His last adaptation is perhaps also an example of how Dear, for the most part, was gently modernising Christie's stories without making it seem to obvious (as always, Cards on the Table is the notable exception). The Hollow is 'sexed-up' with a very modern sex scene, but that doesn't intrude on the story and occurs is the result of an embellishment rather than a change to Christie's original. Mrs McGinty's Dead plays up the 'mainiac/weirdo killer' element of the murderer's character, but that's arguably a reasonable interpretation of the character. The same goes for Three Act Tragedy, and to a certain extent Elephants Can Remember. We are used to serial killers, psychopaths and maniacs in our modern crime dramas, so it's no surprise that Dear and the team decide to emphasise those elements in Christie to keep up with its audience - for better or for worse. Dead Man's Folly, finally, emphasises the difficult moral dilemmas in the subtext of some of Christie's later novels, and the later adaptations, but without stretching the source material too far.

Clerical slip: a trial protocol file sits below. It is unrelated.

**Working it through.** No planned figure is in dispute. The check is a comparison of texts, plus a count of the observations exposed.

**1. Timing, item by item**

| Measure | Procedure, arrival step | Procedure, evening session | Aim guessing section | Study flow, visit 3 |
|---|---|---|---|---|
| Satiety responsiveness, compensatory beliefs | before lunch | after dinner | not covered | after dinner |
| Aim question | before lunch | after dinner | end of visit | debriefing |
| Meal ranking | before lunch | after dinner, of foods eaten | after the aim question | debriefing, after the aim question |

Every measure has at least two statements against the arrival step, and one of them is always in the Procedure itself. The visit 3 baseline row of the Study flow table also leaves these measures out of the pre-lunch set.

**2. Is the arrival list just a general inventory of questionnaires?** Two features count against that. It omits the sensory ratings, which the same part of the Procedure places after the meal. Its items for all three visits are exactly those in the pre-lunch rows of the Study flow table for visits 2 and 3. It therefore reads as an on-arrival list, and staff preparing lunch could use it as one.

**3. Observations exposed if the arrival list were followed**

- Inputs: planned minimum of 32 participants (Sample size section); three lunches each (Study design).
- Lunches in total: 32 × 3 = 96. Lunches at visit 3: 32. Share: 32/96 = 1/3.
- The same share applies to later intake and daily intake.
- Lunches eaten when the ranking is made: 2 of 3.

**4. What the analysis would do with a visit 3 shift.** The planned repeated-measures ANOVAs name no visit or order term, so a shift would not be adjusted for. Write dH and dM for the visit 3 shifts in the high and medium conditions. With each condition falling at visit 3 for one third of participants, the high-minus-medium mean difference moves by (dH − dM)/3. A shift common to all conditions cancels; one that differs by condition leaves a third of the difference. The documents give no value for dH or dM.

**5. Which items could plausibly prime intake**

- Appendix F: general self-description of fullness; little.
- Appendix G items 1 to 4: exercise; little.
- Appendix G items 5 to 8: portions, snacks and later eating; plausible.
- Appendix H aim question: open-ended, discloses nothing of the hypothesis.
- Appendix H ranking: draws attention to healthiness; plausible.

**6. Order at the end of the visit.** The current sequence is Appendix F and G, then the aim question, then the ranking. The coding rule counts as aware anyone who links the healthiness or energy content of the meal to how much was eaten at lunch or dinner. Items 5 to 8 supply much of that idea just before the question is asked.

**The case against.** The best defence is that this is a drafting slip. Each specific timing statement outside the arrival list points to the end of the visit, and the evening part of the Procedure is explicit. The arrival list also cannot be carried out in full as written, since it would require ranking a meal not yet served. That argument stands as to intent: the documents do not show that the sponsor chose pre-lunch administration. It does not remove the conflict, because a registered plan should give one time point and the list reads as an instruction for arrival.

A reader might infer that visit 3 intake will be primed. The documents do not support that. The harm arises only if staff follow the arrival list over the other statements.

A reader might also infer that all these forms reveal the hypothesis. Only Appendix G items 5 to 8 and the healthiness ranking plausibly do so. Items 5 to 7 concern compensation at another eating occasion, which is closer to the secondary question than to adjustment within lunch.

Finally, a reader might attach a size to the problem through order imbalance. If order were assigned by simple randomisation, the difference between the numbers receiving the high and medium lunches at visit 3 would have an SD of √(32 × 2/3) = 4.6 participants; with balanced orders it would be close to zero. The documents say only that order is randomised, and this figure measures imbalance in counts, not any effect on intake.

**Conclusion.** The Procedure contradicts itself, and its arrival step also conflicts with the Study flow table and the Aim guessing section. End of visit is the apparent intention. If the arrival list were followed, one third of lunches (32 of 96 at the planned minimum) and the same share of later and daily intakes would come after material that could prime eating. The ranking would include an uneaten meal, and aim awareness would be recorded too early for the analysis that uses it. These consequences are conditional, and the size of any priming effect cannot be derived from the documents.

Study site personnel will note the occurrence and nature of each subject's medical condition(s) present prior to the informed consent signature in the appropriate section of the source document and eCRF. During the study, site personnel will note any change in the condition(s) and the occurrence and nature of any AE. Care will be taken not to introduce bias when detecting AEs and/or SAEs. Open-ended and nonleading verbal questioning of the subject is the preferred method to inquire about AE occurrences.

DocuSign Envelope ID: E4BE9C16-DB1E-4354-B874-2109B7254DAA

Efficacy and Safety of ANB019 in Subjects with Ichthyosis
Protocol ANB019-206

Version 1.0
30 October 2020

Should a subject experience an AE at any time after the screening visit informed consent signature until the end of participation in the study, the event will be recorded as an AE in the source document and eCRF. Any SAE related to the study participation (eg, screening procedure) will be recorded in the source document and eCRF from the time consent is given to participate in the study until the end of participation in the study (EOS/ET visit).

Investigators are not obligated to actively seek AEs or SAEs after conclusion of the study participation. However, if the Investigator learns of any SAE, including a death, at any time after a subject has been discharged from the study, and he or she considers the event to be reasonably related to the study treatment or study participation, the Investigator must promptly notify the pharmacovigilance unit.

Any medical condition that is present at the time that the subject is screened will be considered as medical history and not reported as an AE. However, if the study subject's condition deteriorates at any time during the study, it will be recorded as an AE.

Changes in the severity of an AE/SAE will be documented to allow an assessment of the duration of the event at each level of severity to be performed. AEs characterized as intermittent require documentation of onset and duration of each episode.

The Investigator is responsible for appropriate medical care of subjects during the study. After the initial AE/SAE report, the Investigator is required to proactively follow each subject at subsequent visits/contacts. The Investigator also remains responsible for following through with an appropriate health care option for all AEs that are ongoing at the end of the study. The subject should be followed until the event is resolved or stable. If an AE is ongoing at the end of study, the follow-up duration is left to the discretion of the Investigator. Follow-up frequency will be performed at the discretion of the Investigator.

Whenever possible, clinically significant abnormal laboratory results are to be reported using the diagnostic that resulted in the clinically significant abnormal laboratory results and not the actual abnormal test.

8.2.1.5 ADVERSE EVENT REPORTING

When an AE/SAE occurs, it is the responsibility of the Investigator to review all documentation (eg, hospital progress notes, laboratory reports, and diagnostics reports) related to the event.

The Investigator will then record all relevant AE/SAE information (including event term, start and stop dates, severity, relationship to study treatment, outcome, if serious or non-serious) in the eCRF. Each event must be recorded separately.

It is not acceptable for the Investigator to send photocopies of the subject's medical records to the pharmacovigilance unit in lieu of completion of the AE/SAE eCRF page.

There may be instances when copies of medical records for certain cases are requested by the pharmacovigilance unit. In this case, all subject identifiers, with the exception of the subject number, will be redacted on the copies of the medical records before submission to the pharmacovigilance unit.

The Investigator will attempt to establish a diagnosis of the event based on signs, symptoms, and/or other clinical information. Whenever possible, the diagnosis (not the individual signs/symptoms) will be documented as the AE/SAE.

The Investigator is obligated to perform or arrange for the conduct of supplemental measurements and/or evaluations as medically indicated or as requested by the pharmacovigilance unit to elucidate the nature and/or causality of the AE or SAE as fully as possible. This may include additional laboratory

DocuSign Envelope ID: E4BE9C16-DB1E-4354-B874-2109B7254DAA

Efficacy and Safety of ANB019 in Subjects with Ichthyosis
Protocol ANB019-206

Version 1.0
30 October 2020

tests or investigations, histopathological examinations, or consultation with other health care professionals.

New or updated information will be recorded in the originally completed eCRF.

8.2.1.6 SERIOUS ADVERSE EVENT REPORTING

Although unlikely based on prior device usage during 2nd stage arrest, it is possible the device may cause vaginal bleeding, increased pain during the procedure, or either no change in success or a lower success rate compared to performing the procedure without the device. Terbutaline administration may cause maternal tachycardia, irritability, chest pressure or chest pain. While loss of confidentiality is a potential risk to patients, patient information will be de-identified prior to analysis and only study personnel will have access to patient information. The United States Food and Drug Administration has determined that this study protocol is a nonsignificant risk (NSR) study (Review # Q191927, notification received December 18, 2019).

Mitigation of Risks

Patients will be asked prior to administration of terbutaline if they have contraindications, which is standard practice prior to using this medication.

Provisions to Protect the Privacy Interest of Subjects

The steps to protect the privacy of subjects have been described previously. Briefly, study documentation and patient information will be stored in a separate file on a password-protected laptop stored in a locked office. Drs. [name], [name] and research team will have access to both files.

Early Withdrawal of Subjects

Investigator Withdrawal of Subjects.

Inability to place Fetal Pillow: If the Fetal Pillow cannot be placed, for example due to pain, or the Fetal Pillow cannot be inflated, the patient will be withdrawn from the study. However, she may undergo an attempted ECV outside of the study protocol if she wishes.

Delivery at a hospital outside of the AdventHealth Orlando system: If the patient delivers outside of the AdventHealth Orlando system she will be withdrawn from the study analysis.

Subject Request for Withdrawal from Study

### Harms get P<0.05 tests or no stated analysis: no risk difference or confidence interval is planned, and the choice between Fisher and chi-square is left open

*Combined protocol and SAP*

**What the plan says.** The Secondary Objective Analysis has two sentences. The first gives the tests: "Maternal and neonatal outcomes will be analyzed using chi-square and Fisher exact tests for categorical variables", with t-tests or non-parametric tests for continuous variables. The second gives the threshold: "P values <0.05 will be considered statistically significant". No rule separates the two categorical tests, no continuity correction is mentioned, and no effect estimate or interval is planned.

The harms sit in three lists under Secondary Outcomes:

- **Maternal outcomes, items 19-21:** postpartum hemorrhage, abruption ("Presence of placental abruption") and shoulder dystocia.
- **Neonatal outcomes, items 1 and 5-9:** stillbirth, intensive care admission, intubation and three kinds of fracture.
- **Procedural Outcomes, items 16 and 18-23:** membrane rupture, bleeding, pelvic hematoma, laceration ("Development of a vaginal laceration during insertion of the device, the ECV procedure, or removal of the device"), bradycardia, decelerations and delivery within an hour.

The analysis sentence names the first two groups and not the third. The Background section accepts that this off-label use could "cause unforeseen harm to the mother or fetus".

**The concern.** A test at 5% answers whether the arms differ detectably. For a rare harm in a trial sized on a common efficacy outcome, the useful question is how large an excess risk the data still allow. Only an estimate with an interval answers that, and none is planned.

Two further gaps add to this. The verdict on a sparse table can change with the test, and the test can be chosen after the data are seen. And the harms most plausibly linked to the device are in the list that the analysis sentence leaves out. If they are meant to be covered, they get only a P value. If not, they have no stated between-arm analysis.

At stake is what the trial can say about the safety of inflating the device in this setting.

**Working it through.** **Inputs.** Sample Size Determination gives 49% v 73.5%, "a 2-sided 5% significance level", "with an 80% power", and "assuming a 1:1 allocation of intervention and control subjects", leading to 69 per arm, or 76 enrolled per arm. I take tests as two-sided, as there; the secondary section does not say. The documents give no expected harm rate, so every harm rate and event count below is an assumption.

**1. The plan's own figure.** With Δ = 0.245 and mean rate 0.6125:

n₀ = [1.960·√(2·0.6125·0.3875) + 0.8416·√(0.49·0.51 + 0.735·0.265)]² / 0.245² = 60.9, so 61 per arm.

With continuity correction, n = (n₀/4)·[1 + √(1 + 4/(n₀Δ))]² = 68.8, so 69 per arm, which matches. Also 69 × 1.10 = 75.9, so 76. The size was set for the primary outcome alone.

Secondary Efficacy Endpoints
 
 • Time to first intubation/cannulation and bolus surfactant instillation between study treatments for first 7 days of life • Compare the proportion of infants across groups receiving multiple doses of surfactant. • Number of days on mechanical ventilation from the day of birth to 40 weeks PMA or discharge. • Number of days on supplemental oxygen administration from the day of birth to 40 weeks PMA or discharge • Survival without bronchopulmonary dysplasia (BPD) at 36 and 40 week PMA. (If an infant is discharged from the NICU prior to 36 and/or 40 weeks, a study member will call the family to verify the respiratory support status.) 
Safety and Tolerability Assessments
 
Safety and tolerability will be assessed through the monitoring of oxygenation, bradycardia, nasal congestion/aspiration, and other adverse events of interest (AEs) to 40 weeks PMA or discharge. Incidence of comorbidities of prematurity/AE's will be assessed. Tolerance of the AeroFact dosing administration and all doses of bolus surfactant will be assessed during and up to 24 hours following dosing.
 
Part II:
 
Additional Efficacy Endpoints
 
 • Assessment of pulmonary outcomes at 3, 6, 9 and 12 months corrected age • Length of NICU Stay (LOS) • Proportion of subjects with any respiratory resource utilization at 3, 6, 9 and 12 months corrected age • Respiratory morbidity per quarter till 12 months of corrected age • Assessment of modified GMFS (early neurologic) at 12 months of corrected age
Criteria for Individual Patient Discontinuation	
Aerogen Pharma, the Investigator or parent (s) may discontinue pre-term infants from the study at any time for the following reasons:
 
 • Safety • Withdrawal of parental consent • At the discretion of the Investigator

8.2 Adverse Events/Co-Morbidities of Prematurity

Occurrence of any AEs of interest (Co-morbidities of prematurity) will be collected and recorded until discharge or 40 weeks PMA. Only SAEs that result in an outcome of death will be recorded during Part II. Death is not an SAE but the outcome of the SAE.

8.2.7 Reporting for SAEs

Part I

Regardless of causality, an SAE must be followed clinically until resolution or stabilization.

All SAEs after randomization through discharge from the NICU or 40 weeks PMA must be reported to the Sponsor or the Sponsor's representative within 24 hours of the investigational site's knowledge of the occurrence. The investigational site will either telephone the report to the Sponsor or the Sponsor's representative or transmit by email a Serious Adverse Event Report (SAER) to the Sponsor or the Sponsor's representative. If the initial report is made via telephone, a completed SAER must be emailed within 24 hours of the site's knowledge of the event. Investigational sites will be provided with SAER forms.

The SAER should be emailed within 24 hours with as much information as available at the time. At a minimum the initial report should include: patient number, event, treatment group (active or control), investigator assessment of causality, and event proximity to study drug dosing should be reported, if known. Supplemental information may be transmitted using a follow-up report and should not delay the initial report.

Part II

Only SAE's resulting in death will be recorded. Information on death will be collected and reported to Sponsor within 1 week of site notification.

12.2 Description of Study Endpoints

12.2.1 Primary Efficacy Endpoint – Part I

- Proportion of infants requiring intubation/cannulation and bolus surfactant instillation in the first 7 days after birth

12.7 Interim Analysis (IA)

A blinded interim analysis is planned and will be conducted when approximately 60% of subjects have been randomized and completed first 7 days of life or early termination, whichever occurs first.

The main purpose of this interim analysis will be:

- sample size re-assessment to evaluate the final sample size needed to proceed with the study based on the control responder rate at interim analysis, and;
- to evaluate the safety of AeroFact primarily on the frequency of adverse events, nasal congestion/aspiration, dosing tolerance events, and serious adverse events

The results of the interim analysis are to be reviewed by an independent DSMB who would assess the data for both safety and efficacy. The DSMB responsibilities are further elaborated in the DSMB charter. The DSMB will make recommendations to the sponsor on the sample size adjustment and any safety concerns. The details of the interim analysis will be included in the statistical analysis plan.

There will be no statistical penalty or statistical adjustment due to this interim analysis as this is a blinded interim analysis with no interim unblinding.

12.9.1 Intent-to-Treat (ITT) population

Friday 12 June 2015

The Screenwriters: Guy Andrews

"The book, by Agatha's own admission, was not one of her favourites, and we've taken some monstrous liabilities with it." (Behind the scenes: The Mystery of the Blue Train, 2006)
Guy Andrews wrote four scripts for Poirot: The Mystery of the Blue Train and Taken at the Flood for Series Ten (2005-2006), Appointment with Death for Series Eleven (2008), and The Labours of Hercules for Series Thirteen (2013). He is known for the mini-series Lost in Austen, Blandings and Prime Suspect 5: Errors of Judgement. The first two demonstrates that he is entrusted with adapting other literary classics (Jane Austen and P. G. Woodehouse), and in Lost in Austen I'd say he succeeds, at least within its genre of television. Prime Suspect, the award-winning and exceptional series starring Helen Mirren, proves that he masters the crime genre, and his episode is well done (Prime Suspect 5 won and Emmy for Outstanding Miniseries).